The following opinion by John Grisham was published by News OK on March 6, 2015.
A bill in the Oklahoma House could seriously hinder the ability of the
wrongfully convicted to prove innocence, a reality that could allow the
perpetrators of crime to continue to inflict harm on Oklahomans while
the wrong person is incarcerated.
House Bill 1045 by Rep. Scott Biggs, R-Chickasha, would permit
inmates to file a single petition in state court challenging their
conviction, and would require the petition to be filed within two years
from the date of sentencing. If this bill were to become law, these
arbitrary limits could result in thousands of inmates, including the
innocent, being left with no legal avenue to challenge their
Oklahoma’s current post-conviction relief law is straightforward.
There is no time limit for filing post-conviction relief petitions, nor
is there a cap on the number that can be filed in state court. Since
1993, Oklahoma has seen 28 exonerations, among them Ron Williamson, who
was wrongfully convicted of capital murder. Williamson was five days
away from execution and his petition for post-conviction relief had been
denied by two Oklahoma state courts. A late appeal to a federal court
stopped Williamson’s execution after the court concluded that he was
denied a fair trial.
As Oklahoma prosecutors prepared to retry Williamson, more than 16
years after the crime occurred, Williamson and his co-defendant, Dennis
Fritz, were able to prove their innocence through DNA evidence that
didn’t exist at the time of their original trials.
Williamson’s trial was replete with errors that nearly cost him his
life. Post-conviction proceedings are sometimes the only opportunity
courts have to correct trial-level mistakes — mistakes that only become
apparent long after the original trial has come to a close. These errors
— literally matters of life and death — may take much longer than two
years to surface, and may take more than one petition to correct.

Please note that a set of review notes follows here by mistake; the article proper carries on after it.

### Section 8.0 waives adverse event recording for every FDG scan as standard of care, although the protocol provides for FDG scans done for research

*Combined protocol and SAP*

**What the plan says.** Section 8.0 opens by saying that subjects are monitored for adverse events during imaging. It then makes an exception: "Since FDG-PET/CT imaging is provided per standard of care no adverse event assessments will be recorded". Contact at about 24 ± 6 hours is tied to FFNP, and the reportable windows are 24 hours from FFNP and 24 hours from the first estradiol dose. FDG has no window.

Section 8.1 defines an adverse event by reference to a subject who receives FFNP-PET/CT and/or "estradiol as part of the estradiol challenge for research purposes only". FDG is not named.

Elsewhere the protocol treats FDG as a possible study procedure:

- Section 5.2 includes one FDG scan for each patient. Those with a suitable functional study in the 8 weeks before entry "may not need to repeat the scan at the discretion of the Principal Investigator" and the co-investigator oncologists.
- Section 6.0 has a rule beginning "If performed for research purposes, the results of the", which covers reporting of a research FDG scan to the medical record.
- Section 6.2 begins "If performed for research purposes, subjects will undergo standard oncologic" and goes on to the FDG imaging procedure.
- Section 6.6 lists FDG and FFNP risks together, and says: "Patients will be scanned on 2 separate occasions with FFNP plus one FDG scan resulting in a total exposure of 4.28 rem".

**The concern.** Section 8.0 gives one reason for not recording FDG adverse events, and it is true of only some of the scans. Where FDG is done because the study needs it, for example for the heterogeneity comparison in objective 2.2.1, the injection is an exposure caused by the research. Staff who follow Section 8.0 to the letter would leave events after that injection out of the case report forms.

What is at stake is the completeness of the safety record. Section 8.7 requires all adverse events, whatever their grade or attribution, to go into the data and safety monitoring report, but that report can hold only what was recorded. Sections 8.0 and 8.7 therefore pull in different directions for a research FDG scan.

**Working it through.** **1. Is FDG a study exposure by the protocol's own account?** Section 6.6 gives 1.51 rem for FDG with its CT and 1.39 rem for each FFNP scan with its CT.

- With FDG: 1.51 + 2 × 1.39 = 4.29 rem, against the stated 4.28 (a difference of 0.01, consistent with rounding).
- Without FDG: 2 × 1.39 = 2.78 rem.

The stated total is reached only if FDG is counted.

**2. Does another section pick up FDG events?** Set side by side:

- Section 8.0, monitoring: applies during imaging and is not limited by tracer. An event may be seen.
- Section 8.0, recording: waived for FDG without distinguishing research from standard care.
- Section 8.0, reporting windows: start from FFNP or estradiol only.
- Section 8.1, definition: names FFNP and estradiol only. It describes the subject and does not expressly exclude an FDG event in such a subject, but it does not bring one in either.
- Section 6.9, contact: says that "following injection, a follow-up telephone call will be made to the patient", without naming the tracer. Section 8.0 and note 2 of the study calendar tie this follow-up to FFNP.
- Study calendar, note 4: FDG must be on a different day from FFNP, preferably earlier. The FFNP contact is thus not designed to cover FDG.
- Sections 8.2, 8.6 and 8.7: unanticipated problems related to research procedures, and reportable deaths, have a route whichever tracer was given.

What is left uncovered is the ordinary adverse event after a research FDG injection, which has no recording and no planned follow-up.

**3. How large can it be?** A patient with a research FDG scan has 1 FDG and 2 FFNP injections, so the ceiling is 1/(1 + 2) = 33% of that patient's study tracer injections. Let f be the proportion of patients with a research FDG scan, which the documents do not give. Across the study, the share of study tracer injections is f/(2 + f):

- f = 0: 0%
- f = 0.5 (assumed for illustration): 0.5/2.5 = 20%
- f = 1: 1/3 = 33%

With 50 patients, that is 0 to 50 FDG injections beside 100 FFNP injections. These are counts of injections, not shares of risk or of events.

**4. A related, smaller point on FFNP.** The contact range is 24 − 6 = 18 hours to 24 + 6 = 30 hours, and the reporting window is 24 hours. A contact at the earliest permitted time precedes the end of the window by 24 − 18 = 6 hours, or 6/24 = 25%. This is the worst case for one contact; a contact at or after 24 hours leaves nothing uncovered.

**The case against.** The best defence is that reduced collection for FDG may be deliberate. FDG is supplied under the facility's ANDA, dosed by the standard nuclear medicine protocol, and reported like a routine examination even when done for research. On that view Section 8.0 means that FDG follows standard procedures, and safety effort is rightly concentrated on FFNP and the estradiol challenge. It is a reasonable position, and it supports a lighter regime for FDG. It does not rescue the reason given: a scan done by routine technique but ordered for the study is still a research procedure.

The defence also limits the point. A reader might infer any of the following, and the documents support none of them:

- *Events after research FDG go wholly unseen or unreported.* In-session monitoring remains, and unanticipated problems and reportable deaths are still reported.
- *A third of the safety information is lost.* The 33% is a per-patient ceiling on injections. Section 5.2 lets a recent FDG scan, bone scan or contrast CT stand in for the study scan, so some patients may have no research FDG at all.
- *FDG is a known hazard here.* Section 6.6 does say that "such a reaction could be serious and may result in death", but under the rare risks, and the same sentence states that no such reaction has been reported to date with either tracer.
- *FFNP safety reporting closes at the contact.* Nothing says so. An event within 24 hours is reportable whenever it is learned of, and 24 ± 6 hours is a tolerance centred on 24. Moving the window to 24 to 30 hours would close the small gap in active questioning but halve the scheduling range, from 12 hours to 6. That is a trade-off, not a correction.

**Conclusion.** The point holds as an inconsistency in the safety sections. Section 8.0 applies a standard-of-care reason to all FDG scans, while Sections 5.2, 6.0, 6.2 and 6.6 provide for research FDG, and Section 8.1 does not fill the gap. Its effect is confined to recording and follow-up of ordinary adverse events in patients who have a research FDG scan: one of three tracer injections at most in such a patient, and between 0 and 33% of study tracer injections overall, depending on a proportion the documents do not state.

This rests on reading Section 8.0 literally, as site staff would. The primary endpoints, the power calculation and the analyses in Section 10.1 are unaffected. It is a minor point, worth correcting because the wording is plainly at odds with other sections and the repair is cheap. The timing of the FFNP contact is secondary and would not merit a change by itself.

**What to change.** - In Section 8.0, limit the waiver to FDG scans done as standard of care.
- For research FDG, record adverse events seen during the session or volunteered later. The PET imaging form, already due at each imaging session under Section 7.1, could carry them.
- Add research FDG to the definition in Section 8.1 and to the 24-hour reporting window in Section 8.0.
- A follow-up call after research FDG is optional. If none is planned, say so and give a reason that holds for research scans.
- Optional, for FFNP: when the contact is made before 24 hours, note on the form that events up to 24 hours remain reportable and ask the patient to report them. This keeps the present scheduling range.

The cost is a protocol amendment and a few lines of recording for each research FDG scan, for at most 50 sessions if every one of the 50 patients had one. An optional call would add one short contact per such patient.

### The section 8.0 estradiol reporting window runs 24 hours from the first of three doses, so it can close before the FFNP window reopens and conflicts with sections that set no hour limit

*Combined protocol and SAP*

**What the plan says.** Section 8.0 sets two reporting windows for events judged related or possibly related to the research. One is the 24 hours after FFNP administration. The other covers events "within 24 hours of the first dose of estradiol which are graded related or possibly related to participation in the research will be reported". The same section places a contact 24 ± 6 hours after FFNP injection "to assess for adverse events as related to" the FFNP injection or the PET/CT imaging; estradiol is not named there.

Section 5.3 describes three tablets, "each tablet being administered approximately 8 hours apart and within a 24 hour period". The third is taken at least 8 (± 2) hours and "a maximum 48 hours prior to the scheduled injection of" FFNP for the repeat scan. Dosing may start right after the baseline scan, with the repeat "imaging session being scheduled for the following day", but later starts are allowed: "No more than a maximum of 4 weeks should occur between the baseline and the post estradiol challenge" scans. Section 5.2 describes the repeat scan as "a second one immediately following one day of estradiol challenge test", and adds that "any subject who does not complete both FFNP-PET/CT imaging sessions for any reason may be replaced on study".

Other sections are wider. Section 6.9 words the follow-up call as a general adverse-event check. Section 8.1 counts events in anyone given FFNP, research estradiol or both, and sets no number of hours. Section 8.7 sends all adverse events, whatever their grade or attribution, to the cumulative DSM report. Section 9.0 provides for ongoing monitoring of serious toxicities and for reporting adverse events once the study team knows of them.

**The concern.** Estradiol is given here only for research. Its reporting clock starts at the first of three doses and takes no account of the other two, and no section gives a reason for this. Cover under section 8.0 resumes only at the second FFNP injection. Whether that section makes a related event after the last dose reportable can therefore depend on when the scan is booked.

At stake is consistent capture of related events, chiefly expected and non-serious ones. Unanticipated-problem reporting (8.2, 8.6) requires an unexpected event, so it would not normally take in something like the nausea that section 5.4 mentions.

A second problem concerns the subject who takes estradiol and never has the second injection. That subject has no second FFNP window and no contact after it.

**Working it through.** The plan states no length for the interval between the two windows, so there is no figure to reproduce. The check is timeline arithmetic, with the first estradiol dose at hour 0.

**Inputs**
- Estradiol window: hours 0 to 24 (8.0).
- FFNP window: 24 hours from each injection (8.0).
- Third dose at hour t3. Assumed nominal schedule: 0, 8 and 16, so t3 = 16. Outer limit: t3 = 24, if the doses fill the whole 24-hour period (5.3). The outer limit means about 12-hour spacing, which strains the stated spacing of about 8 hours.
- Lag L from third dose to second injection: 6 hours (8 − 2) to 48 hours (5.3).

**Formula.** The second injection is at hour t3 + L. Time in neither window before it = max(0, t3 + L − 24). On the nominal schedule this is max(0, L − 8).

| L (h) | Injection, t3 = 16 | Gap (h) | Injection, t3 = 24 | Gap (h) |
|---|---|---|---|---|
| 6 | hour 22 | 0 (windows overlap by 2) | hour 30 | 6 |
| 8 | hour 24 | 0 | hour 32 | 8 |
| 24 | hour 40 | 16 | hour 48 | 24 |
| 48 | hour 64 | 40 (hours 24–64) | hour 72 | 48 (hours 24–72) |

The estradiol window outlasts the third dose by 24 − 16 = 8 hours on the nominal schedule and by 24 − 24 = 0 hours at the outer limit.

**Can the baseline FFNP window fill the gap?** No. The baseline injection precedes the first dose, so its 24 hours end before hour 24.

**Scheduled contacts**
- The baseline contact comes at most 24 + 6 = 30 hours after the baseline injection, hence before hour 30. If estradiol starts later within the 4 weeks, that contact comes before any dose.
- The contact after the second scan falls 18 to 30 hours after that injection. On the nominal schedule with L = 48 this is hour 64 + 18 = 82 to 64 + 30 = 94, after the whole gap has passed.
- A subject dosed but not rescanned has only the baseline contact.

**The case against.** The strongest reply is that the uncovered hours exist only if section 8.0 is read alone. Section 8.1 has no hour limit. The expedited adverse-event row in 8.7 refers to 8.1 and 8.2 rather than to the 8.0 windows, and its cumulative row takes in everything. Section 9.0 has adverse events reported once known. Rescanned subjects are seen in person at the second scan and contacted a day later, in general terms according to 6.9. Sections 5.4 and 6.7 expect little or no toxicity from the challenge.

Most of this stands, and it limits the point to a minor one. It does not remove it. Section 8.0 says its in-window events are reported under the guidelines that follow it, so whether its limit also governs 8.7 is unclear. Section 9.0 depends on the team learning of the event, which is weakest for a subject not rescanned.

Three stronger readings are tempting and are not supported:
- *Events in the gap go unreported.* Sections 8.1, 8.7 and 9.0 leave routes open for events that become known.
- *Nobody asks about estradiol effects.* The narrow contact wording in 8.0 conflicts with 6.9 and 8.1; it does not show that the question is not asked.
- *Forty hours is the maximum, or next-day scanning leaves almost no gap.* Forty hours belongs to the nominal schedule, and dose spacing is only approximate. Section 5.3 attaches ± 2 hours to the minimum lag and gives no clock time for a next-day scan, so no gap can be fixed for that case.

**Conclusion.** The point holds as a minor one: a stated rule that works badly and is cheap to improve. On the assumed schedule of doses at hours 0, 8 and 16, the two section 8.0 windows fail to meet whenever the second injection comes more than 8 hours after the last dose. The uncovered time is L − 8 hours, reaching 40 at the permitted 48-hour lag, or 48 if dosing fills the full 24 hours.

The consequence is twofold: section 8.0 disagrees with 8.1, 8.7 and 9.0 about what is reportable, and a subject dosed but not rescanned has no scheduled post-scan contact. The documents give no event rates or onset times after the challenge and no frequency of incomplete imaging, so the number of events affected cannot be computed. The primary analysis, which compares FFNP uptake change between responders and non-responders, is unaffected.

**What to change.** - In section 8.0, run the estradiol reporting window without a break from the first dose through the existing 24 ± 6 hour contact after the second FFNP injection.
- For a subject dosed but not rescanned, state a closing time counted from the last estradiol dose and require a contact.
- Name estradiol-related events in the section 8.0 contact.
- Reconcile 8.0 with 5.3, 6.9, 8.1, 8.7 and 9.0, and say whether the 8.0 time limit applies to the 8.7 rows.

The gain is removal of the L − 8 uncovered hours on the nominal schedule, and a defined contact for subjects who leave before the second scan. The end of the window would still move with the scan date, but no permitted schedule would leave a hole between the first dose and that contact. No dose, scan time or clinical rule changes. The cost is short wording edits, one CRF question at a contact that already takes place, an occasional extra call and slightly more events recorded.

Williamson was one of the lucky ones; his case involved DNA evidence and
was overturned in federal court. While HB 1045 would not apply to
someone seeking to prove innocence through DNA evidence, DNA evidence
alone often does not expose wrongful convictions. In 2014, there were
126 exonerations, a national record, but only 22 involved DNA evidence.
In Oklahoma, 17 of the state’s exonerations have not involved DNA
Just as chilling is the possibility that, while an innocent person is
in prison, the real perpetrator could remain free and a threat to
public safety. In the 11 Oklahoma exonerations that involved DNA
evidence, a real perpetrator was identified in seven of those cases.
Because police were focused on the wrong person or persons, and because
the wrong person was convicted of those crimes, five of these actual
perpetrators were able to go on to commit five rapes and two other
HB 1045 would erect an unnecessary barrier to proving innocence — a
feat that is already extremely difficult. It also could pose a serious
threat to public safety by preventing the innocent from exposing the
truly guilty. Let’s not mess with post-conviction relief in Oklahoma.
There’s no need to fix something that isn’t broken.
Grisham has authored numerous works of fiction and nonfiction
including “The Innocent Man,” about the convictions of Williamson and
Fritz. He is a former criminal defense lawyer and a member of the
Innocence Project board of directors. HB 1045 was approved by the House
and sent to the Senate for consideration.